Israeli rock star Aviv Geffen, a symbol of the country’s left, announced during a recent concert in the West Bank that he regretted his past criticism of settlers living there — whom he had long denounced as obstacles to peace.
“It’s very moving to be here. I went through a personal journey that was not simple and not short and I understand that me and my brothers — you — were made to separate for any number of reasons including my ignorance, which came from a desire to please part of my audience,” Geffen said during a concert Aug. 24 in Beit El, the settlement championed by David Friedman, the Trump administration’s former ambassador to Israel.
“I spoke from ignorance and I did not understand the other,” Geffen added. “I’ve matured and I want to ask your genuine forgiveness from my heart.”
Geffen’s West Bank concerts and comments offer a potent sign that the settlements, seen internationally as a barrier to peace and considered illegal under international law, have become politically mainstream in Israel.
That was not the case in 1995, when Geffen vaulted into international view after he was the last person to embrace Israeli prime minister Yitzhak Rabin before Rabin was assassinated by a right-wing extremist angry that he had agreed to give up parts of the West Bank in an attempt to make peace with the Palestinians. The assassination took place at a Tel Aviv concert organized by Rabin’s liberal supporters, including Geffen.
Geffen said his fundamental beliefs had not changed. “I remained on the left, but a man who doesn’t know how to make peace within his own people, won’t know how to make peace with his neighbors,” he tweeted on Monday.
Onstage, Geffen attributed his evolution to what he said was a friendship with Ayelet Shaked, a right-wing politician who is currently Israel’s minister of the interior. She responded on Twitter, saying, “Aviv, I am glad that I helped enlighten your eyes to all the good in this community, salt of the earth, I hope your voice will contribute to increasing unity and free love in our wonderful nation.”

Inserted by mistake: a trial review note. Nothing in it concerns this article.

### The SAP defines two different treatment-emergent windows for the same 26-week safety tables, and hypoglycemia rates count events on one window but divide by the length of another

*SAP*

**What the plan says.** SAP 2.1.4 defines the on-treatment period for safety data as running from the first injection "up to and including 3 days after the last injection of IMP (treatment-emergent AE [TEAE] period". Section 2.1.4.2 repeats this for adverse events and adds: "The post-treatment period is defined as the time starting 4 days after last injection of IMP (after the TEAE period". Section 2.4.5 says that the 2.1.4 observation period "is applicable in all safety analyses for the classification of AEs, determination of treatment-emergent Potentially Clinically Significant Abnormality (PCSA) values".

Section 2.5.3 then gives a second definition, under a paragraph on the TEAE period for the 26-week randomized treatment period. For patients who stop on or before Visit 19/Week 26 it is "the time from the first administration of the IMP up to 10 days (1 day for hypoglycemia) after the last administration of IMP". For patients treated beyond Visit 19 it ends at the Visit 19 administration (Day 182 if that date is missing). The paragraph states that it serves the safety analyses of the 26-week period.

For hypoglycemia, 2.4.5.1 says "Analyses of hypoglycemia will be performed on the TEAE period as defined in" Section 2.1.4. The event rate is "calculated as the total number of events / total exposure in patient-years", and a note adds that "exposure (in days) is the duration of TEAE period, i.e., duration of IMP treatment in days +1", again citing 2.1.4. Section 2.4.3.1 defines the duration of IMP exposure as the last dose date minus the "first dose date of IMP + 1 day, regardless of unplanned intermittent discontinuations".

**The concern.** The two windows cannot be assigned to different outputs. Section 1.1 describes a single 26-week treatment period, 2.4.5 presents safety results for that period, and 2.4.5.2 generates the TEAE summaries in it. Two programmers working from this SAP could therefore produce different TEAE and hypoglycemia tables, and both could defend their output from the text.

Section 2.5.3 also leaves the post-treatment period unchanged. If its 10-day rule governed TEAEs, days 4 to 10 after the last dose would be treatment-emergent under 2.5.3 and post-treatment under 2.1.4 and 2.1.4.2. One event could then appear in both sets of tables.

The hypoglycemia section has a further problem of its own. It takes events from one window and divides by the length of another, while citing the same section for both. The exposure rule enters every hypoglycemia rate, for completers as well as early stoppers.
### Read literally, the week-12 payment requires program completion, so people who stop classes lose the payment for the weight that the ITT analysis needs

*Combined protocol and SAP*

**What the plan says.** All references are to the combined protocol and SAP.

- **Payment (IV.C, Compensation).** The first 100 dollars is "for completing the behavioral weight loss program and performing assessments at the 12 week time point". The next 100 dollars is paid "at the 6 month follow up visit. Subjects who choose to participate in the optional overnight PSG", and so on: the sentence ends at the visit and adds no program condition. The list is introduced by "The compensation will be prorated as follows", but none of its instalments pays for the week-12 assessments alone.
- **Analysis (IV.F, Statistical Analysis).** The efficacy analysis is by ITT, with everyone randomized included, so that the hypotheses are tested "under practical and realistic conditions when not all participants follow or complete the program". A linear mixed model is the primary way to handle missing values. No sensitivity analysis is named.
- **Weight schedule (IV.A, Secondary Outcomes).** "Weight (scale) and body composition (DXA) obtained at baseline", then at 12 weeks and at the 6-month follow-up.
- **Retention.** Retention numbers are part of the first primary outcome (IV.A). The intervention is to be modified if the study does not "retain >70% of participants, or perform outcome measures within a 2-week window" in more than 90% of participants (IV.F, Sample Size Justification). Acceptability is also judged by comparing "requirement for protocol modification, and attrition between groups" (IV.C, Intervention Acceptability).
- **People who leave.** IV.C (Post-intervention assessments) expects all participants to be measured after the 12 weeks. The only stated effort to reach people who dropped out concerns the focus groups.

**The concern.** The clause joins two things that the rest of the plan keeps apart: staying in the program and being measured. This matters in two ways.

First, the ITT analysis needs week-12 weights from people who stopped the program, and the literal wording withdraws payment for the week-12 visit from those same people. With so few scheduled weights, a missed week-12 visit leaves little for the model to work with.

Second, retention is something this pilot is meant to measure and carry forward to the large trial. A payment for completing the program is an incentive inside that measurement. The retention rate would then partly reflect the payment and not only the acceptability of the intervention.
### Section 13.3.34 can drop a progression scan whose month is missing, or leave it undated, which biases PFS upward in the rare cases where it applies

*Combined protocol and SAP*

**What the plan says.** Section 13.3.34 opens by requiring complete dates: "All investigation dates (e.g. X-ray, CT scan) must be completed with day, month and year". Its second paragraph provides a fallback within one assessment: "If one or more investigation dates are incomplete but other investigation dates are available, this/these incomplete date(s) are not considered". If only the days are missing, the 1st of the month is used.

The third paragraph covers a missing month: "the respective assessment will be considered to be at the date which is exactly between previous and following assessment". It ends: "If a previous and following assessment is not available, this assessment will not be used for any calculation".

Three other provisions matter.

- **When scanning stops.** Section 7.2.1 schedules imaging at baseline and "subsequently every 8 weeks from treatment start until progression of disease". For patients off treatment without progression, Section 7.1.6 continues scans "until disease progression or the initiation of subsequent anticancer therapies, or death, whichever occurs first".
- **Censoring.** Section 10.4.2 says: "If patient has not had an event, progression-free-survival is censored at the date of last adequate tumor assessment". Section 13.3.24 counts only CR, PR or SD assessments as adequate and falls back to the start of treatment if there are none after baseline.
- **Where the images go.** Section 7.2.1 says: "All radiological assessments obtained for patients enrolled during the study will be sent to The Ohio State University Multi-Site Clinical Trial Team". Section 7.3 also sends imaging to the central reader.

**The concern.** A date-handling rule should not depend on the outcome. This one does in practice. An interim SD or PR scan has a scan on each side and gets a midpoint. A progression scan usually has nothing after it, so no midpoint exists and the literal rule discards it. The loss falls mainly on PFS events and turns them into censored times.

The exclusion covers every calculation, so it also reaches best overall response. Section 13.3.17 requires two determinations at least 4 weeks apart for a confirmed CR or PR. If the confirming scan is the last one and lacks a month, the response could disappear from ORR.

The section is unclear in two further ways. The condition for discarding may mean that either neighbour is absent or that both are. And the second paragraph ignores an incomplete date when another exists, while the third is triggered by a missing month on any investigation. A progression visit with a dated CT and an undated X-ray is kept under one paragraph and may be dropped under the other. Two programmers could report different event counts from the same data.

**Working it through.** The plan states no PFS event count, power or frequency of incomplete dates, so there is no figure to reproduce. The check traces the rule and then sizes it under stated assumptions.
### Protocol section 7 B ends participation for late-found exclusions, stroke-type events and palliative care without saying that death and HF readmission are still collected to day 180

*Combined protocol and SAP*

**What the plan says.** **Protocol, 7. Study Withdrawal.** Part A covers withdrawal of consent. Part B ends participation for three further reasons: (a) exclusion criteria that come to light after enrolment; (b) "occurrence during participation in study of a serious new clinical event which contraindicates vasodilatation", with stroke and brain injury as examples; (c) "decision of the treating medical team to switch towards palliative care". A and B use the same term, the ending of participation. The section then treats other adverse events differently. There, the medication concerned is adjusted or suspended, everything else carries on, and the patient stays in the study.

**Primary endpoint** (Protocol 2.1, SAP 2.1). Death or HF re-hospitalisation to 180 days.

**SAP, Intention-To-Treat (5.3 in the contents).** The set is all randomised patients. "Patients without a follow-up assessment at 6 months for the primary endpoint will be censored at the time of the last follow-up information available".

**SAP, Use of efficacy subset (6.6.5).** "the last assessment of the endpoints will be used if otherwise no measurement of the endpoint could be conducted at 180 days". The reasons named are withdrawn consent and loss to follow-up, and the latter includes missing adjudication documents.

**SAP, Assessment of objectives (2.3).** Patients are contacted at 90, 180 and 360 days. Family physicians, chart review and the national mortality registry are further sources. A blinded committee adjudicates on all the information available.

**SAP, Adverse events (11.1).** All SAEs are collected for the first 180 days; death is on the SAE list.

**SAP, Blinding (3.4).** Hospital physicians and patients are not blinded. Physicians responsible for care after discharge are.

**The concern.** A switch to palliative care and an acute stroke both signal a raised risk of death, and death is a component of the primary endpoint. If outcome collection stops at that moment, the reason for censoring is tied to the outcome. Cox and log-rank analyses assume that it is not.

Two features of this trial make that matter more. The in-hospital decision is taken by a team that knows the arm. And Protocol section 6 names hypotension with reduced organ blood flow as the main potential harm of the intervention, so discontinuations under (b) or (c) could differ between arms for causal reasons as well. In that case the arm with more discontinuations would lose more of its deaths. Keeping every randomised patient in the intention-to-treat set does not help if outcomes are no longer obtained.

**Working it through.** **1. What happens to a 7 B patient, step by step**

"I spoke from ignorance and I did not understand the other."Aviv Geffen
Geffen also donned a knit kippah of the type favored by religious Zionists — a meaningful move in a culture where the style of a man’s head covering is a signifier of his political ideology — before performing with Avraham Fried, a popular Hasidic Orthodox singer. Fried and Geffen struck up a friendship early in the pandemic, after Geffen expressed sympathy during an online concert toward the Orthodox city of Bnei Brak, whose residents had been hard hit by COVID-19.
Geffen performed at two different settlements, each with strong religious Zionist bona fides: Kedumim, home to Bezalel Smotrich, a right-wing politician who wants Israel to be governed by Jewish law, and Beit El, a self-described conscientious objector in a country where military service is mandatory, Geffen also performed for the first time at Israel Defense Forces bases in recent months.
Israel set for another election
Geffen’s comments come as Israel nears an election — its fifth in three years — in which Shaked is leading a new party, Zionist Spirit, that could determine whether former prime minister Benjamin Netanyahu returns to office. Beyond that question, it appears clear that more Israelis are planning to vote for right-wing parties that oppose any concessions when it comes to the West Bank.
“The center has been sliding right and the rhetoric is now focused on who is the “authentic right,'” sociologist Or Anabi wrote in an analysis distributed Tuesday by the nonpartisan research center Israel Democracy Institute.
While Shaked and other right-wing figures celebrated Geffen’s comments, they drew criticism and sadness from the left. Writing in the liberal newspaper Haaretz, Carolina Landsmann connected Geffen’s change of heart to a dispute between the city of Tel Aviv and the national ministry of education about whether schools can display maps delineating where Israel’s 1967 borders end and where the settlements begin. The government says such maps are prohibited, but many Tel Aviv schools nonetheless plan to display them when classes begin this week.
“Without the two-state solution on the horizon, there is no longer significance to the old political division or to the ideological dispute around the future of the West Bank and the settlement project,” Landsmann wrote. “The erasure of the Green Line was the real, unstated price of the ‘government of change’ that the Tel Avivians created along with the settlers. Gefen, from this perspective, is not at all avant-garde. He is a conformist who now toes the ideological line.”
In his comments during the Beit El concert, Geffen acknowledged the magnitude of his presence.
“Being here today in Bet El is something I would not have dreamed of several years ago and I am so glad to be with you here in love and in honor,” he said. “I ask you what I ask from myself: only unity, enough with incitement, to understand that we are real brothers. Thank you for inviting me here and I love you.”